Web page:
In the beatitudes the characteristics of disciples are named. Characteristics of the faithful, the attributes of those who believe. They name the truth about who we are, and what we will encounter when we follow Jesus. And we, the disciples of Jesus, need to hear them on the front end of Jesus’ ministry. Those who heard these words first needed to know what was at stake in the blessings of Jesus, in their identity as disciples. “They have to know who they are in order to be able to hear the rest of what Jesus has to say about who he needs them to be”. And who he needs us to be. They need to hear this first sermon so that they might live out the Great Commission.
This sermon is an identity piece for the disciples, and for us. The disciples are learners, students, listeners. All that learning happens covered by the promises of God. The promises that we are bless-ed. That we are the light of the world and the salt of the earth. Once we claim the identity that Jesus gives us then we can live out what we have been asked to do as disciples.
So who are disciples? The disciples are those who are blessed. This is not the #blessed that we see in social media or other facets of modern life. This is not the prosperity gospel where we are blessed because we ask God for wealth and God complies. God is not a celestial vending machine dispensing winning lottery tickets. When you think of being blessed, what comes to mind? If someone did not have a faith vocabulary, how would you respond when they asked you “what does it mean to be blessed?” The greek word makarios can take on many meanings and interpretations. It can include facets of happy, well off, fortunate. It can indicate special favor, unique standing, permission, empowerment, endowment.” David Lose reframes the question as to “what does it feel like when you are blessed?” You cannot pursue a blessing, he writes, but you receive it as a gift. By thinking of blessing in these terms, we begin to get a sense of Jesus’ promise. Being blessed feels like “you have someone’s unconditional regard. It feels like you are not and will not be alone, like you will be accompanied wherever you go. Being blessed feels like you have the capacity to rise above present circumstances, like you are more than the sum of your past experiences. Being blessed feels like you have worth – not because of something you did or might do, but simply because of who you are…”
So Jesus says that if you are poor in spirit, if you are meek, if you mourn, you are blessed. You are accompanied, you are not alone. If you are meek, if you hunger and thirst for righteousness, if you are merciful you have the capacity to rise above present circumstances. If you are a peacemaker – or a cheesemaker – if you are pure in heart, if you are persecuted, or reviled, you have worth. If you are a disciple, you have the promises of Jesus to be accompanied, to know you have worth, to move forward from the past into the future. That is an important message for the disciples to hear as they begin to minister with Jesus. And it is an important message for us as modern day disciples who need to hear these promises as we live out our lives of faith and live into the Great Commission and the work Jesus has called us to do.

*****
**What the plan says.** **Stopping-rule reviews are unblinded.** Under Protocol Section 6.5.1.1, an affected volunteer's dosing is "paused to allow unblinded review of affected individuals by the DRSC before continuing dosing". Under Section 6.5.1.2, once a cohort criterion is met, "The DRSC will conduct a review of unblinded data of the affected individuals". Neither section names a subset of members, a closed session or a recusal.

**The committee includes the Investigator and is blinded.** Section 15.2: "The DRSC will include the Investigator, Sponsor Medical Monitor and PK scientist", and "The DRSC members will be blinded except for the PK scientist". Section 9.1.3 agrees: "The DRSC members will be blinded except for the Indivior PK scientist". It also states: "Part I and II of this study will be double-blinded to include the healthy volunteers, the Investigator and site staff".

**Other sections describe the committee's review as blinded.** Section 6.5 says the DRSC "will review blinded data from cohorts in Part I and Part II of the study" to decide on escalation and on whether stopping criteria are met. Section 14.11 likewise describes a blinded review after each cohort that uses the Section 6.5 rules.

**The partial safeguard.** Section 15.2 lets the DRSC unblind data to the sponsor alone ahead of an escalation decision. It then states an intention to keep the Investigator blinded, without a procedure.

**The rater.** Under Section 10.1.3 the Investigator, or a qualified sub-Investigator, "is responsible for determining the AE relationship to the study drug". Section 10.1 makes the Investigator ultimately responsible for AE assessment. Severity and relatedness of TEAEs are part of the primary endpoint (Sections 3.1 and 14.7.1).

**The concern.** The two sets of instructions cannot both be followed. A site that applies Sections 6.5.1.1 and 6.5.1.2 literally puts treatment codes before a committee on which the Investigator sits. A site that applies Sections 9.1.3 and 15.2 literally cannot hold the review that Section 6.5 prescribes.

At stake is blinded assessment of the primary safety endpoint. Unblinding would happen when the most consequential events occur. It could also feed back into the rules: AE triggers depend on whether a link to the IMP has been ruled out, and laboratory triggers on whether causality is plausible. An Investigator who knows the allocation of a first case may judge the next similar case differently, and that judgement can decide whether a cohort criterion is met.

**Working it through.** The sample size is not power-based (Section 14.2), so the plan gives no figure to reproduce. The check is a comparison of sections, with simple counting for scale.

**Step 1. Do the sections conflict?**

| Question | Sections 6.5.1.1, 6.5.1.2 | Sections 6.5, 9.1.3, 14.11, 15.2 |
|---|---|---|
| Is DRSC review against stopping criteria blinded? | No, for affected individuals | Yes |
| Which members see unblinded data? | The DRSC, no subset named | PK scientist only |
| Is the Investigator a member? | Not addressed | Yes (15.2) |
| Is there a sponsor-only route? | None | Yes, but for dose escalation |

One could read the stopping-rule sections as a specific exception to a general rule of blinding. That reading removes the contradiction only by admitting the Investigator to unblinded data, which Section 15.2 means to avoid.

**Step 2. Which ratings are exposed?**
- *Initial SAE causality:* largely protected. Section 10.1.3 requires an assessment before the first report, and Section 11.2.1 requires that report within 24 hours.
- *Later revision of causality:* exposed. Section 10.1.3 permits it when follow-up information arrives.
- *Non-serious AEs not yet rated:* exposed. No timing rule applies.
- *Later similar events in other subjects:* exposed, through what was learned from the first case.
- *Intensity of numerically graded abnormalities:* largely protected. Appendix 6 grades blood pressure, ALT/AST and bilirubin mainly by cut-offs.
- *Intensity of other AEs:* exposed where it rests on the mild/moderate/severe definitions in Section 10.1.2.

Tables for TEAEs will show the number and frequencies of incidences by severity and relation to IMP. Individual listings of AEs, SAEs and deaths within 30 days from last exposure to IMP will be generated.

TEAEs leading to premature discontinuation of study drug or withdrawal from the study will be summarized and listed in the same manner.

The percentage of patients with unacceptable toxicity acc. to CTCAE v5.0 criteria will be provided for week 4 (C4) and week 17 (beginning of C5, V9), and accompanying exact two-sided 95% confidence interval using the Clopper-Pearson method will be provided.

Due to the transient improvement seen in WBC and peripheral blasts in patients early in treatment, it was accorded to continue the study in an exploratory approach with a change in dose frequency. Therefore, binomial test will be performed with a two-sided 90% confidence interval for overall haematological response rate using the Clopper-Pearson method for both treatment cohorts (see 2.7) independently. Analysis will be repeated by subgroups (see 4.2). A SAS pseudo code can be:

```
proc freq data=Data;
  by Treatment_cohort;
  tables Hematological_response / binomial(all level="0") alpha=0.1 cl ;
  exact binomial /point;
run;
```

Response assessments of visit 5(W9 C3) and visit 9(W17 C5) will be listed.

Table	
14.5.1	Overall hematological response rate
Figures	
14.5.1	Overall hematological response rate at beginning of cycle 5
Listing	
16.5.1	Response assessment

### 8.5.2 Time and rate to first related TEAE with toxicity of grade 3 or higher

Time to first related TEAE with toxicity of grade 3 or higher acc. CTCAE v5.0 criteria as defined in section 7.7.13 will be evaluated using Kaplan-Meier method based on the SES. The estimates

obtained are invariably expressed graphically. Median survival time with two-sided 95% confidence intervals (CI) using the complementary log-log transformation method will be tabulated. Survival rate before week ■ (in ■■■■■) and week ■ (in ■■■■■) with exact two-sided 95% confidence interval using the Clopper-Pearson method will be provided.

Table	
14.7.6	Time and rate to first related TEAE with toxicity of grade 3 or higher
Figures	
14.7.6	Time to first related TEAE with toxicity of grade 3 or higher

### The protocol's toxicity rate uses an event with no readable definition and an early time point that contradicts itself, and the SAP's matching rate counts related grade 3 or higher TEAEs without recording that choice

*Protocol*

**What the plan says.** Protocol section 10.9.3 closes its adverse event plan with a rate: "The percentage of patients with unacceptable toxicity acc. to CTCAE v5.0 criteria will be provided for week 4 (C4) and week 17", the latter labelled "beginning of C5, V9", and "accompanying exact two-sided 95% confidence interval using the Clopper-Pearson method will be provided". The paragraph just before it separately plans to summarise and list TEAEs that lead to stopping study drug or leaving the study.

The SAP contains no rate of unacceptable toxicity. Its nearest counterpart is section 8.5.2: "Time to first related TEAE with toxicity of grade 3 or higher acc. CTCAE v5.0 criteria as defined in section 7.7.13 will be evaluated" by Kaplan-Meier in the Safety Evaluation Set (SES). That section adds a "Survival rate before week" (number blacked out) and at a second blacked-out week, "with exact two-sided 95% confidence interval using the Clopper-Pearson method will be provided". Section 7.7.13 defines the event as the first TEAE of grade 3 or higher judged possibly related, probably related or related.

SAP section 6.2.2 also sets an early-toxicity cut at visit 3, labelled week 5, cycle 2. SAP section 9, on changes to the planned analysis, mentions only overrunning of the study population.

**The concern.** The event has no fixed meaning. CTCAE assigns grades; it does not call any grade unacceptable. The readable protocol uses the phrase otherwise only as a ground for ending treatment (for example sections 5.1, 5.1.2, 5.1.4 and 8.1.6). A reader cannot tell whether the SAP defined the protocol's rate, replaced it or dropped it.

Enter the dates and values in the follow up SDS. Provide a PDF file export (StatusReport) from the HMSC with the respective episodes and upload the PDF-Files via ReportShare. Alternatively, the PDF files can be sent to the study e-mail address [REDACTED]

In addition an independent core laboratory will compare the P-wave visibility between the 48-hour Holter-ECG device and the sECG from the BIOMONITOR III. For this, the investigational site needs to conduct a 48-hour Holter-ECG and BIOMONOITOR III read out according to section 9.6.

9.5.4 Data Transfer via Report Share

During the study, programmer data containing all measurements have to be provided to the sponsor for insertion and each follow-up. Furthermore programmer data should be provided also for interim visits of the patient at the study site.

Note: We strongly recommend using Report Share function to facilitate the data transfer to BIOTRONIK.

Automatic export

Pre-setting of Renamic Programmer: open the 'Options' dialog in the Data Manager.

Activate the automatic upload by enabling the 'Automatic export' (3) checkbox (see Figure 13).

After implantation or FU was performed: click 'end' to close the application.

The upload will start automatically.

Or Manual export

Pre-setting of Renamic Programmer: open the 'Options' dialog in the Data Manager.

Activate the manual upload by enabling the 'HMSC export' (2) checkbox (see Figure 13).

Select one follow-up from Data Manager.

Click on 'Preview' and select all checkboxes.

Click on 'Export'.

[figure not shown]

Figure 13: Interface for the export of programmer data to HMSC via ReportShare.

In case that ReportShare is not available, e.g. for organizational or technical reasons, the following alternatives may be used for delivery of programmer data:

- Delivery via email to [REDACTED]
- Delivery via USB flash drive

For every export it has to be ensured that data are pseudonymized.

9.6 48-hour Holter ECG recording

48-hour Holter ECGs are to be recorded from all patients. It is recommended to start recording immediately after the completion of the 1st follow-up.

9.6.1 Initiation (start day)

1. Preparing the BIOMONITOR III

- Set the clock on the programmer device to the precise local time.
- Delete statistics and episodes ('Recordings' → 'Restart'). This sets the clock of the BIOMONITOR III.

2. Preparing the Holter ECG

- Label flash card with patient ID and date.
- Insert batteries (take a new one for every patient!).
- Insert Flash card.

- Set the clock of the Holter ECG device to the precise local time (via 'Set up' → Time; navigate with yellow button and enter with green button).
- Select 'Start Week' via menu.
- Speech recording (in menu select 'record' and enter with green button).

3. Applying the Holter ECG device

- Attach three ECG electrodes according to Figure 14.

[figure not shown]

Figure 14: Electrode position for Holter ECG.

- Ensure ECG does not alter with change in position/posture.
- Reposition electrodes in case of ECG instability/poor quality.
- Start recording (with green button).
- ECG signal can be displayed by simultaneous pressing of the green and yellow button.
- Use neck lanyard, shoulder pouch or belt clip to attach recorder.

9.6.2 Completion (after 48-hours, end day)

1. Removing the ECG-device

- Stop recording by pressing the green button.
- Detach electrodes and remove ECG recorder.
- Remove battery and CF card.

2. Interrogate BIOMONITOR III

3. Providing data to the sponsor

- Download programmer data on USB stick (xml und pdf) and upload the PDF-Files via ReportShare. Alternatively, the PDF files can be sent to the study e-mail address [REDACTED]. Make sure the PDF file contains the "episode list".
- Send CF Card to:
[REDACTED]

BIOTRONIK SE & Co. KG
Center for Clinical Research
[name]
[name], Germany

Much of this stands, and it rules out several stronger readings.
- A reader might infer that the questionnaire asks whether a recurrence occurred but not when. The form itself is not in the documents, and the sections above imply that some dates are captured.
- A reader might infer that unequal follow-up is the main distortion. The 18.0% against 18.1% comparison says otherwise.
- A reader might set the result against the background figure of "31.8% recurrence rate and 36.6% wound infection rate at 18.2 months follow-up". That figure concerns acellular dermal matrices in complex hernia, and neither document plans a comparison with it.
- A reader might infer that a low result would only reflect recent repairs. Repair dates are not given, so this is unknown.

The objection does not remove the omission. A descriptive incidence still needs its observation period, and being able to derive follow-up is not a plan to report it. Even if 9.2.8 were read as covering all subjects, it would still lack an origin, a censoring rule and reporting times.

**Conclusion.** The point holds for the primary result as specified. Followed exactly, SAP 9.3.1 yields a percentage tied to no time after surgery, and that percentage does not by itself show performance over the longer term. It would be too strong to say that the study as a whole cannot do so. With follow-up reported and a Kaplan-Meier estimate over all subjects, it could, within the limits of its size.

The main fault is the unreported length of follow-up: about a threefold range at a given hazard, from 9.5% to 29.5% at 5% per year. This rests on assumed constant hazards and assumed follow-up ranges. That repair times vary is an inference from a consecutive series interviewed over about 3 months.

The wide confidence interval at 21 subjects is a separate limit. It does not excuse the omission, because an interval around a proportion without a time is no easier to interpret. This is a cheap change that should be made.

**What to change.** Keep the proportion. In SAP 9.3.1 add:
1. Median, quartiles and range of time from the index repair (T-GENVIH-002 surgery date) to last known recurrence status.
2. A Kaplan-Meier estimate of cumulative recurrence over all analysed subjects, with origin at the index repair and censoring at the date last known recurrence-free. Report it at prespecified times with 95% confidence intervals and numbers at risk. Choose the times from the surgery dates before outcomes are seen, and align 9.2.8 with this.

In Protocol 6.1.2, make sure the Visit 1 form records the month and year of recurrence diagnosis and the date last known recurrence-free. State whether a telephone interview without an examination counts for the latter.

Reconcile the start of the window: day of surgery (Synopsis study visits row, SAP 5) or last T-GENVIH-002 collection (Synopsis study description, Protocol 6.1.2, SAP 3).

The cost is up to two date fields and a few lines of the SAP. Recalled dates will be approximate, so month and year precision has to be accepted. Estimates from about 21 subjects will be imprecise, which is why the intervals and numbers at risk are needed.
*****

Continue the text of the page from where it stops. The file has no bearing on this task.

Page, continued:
I invite you to claim your identity in Christ as a disciple. To hear the claim that Jesus has placed on you. To hear the comfort offered as we listen to his teachings as students who want to learn. To hear these familiar words in a fresh way. I receive a daily e-mail from Steve Garnaas-Holmes entitled Daily Light. In this week’s, he sent a poem/prayer I’d like to share with you:
Beloved, by your grace
I willingly accept my poverty of spirit;
for you bless me with your Realm of love.
I honestly mourn,
for you bless me with your comfort.
I will be gentle,
for you bless me with the gift of the earth.
I continue to hunger and thirst for you,
for you fill me with yourself.
I will show mercy,
for you shower me with mercy.
I seek to be pure in heart,
that I may see you.
I will be your peacemaker,
for I am your child.
I will accept persecution
for you bless me with your Realm of grace.
I gladly accept that justice and peacemaking
attract persecution and resistance,
for so people treat all those
who do justice, who love kindness,
who walk humbly with you.
In my poverty I will stand unbowed,
for in your grace you bless me.
You, disciples of Jesus, are blessed. You are loved. You are accompanied. You are more than the sum of your past, and you are a child of God. Claim these promises and live into them as you follow the teachings of the Great Teacher. Be reminded of them today and everyday. In the name of the Father, Son, and Holy Spirit. Amen.
 Lewis, Karoline. Working Preacher, Commentary on Matthew 5:1-12. http://www.workingpreacher.org/preaching.aspx?commentary_id=3155
 Lose, David. On Beatitudes and Blessing. Dear Working Preacher. https://www.workingpreacher.org/craft.aspx?post=3020
Image from: http://www.wciujournal.org/uploads/photos/beatitudes.jpg